By playing with different sets of batteries, they were able to mix-and-match one set of batteries that could reach Sayed. And then they turned off the radio to conserve those batteries.
Thibodeaux had two observation posts, the main one to the north and Thibodeaux and Andi in the south, manned during the daylight hours. He assumed that there would be enough noise to alert his people if the Buffer-Zone evacuated by night.
The two observation posts would communicate by whistling.
Sayed stalked around the war-room. “Absolutely not” he said to his Political Officer, Kristen Shomsky.
“I am within hours of a break-out. I will come back and support Ann Arbor after I fulfill my objectives.”
“The Hard-Timers pose an existential threat to Ann Arbor. You must withdraw and defend Ann Arbor” Shomsky explained to him.
“Yeah, yeah, yeah” Sayed said. While attending University, Sayed had heard the term “existential threat” nearly every day of his life.
The term means “viable and imminent threat to the very existence of...”
Sayed heard it applied to dozens of elected officials. He heard it applied to global warming. He heard it applied to genetically modified foods. He heard it applied to trans-fats and urban policing and synthetic fertilizers and the “factory farming” of meat.
Every one of those “existential threats” would have been seen as blessings by his people in Africa. They would have embraced them with prayers of joy. Those politician who were "an existential threat" were a hundred times less corrupt than the ones back home. The food (well, maybe not the pork) and the policing would have brought song and dancing to his drought and corruption plagued country.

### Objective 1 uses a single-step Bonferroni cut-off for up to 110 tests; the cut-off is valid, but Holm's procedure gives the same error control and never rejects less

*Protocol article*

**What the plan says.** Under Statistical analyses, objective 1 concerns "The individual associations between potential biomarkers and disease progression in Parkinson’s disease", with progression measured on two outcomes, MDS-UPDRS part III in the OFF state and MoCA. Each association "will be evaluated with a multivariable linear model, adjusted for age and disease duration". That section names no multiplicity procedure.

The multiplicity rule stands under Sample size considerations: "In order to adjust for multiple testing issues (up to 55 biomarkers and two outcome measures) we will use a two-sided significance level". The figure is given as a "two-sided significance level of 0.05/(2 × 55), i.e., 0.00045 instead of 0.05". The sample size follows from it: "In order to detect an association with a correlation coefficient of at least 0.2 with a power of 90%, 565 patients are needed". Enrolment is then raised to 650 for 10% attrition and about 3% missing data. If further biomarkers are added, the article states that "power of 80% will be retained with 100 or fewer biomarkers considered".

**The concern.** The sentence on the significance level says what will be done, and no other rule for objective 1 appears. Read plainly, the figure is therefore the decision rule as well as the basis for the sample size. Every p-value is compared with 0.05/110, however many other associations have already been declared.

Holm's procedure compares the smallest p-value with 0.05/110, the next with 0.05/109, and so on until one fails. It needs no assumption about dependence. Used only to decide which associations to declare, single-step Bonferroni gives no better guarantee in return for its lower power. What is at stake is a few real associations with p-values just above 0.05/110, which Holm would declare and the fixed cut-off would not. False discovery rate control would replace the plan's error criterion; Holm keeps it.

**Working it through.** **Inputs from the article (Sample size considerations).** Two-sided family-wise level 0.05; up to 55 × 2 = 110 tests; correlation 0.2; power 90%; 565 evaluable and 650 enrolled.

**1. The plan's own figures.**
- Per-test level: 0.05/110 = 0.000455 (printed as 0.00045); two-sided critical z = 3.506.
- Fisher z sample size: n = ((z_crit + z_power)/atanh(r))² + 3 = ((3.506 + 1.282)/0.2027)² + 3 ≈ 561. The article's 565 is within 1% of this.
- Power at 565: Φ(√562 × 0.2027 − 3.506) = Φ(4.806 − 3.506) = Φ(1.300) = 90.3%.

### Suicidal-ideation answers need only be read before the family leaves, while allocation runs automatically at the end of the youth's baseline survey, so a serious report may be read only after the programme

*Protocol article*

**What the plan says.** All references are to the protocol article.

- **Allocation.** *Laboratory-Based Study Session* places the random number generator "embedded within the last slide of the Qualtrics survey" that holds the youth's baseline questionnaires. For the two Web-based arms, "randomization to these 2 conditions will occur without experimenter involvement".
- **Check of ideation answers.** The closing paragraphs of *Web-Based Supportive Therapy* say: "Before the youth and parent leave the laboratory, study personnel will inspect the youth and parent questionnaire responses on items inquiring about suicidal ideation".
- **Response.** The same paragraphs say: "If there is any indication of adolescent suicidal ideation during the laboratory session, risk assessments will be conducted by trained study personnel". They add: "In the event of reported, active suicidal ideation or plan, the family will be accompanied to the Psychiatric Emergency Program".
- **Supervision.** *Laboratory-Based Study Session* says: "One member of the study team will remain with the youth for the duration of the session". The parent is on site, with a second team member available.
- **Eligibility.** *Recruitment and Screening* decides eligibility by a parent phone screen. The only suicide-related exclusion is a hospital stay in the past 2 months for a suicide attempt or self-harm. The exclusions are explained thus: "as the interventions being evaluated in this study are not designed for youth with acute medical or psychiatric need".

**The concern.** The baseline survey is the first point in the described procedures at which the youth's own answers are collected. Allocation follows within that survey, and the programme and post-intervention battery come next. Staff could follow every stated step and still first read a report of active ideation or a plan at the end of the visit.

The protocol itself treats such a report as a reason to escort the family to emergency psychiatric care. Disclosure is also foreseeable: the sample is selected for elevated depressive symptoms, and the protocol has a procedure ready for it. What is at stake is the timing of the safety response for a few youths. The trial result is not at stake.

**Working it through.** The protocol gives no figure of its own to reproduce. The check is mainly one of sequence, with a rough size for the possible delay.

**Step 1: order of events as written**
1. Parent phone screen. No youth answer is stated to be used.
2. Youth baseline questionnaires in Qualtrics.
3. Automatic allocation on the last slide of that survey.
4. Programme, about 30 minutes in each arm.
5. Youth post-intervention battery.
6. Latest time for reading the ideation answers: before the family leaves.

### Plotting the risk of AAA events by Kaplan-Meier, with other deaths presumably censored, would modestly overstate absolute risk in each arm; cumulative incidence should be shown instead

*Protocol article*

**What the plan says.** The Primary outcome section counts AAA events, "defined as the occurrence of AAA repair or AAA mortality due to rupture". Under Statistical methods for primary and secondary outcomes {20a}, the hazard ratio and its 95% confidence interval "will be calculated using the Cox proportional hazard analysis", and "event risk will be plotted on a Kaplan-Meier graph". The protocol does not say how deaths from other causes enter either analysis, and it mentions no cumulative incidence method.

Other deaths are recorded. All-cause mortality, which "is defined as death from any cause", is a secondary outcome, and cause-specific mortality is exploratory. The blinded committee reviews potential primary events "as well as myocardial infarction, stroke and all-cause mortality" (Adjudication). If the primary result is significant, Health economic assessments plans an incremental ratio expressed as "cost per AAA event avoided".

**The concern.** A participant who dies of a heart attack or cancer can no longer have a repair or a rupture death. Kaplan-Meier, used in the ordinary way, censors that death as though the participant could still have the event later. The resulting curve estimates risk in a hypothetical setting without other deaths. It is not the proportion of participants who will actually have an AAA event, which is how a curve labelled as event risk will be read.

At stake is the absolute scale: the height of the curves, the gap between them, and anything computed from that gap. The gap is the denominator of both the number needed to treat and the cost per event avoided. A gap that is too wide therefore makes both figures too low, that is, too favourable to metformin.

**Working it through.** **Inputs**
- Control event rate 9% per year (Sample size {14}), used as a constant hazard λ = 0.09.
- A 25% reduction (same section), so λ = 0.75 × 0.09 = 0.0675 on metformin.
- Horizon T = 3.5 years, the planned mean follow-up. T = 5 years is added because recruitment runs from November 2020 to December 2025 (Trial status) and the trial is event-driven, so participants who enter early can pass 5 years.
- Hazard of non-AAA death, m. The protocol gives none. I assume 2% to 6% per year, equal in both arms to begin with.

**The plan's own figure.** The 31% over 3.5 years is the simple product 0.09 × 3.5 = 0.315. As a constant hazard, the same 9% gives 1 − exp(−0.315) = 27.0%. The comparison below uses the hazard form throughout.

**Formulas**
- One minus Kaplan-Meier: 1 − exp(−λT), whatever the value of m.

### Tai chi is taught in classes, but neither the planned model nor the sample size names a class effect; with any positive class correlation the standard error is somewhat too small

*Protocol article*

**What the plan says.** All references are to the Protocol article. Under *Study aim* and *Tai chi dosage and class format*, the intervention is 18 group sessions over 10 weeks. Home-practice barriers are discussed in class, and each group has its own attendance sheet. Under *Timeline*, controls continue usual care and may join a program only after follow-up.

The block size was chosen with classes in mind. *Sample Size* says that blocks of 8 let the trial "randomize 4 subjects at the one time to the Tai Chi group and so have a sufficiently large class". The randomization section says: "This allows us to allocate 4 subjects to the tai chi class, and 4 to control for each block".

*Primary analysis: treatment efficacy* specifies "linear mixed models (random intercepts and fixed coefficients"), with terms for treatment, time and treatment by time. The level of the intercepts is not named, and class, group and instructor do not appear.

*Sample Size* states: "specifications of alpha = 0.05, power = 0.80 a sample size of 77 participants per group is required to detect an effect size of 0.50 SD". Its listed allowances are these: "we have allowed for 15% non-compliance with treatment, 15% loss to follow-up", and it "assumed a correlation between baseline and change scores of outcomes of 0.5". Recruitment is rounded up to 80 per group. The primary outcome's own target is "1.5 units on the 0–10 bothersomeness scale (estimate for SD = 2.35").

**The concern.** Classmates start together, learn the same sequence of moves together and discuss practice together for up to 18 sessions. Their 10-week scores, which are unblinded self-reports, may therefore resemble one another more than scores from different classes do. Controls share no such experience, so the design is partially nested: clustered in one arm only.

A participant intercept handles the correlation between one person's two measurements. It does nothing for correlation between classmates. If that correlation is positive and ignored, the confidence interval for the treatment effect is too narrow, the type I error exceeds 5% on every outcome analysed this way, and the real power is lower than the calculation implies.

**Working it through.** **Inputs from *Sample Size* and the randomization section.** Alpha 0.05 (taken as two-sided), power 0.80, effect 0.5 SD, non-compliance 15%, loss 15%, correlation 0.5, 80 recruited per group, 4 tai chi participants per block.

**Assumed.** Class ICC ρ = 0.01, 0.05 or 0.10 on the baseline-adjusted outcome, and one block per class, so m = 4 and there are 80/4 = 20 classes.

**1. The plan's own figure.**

If there was one term guaranteed to trigger Sayed’s animus, it was the term “existential threat”.
And the woman was disrespecting him in front of his war-council by bringing it up after he had already dismissed it.
Sayed said “I will send aid when I can spare it.”
Shomsky asked “Is that your final answer?”
Sayed stared at her the way a cobra stares at a pigeon. “I do not repeat myself.”
One of the roles of leadership is that leaders set the tone. Sayed treated women like fixtures or furniture. It was inevitable that others in his staff mimicked his disregard for women.
That is why his staff was completely surprised by the report from the .380 Bersa Thunder. It wasn’t that loud. The low-level Political Officer had pushed it into the back of Sayed’s neck just as she pulled the trigger. Nobody had noticed her until her gun went off.
Shomsky looked over at Mustafa Manzoor who had been General Sayed’s second-in-command and asked “General Manzoor, do you intend to order your troops to move to Ann Arbor to assist in the defense?”
Some people’s minds lock-up under stress. Others speed up. Manzoor’s was clocking at near the speed of light.
He knew that his personal Political Officer was in the meeting. She was not in his cone-of-vision. One part of his brain was reconstructing her whereabouts for the last minute in an attempt to calculate where she was now.
Another part of his brain, the sub-conscious part said “Don’t bother replaying the mental video. She is right behind you.”
Cues that were just beneath the reach of his conscious brain KNEW where she was. The hairs on the back of his neck rose.
Half a second after Shomsky asked Manzoor about his intentions, about as long as it took him to move his gaze from Sayed’s inert form to Shomsky’s face, Manzoor informed her “The lead elements of our support will be leaving the compound less than five minutes after this meeting is dismissed. We well send every asset at our disposal to relieve Ann Arbor. Every asset.”
Behind him, Manzoor heard the click of a handgun being de-cocked.
*Hat-tip to drail for correcting my usage of "acrobatics" when "aerobatics" was proper.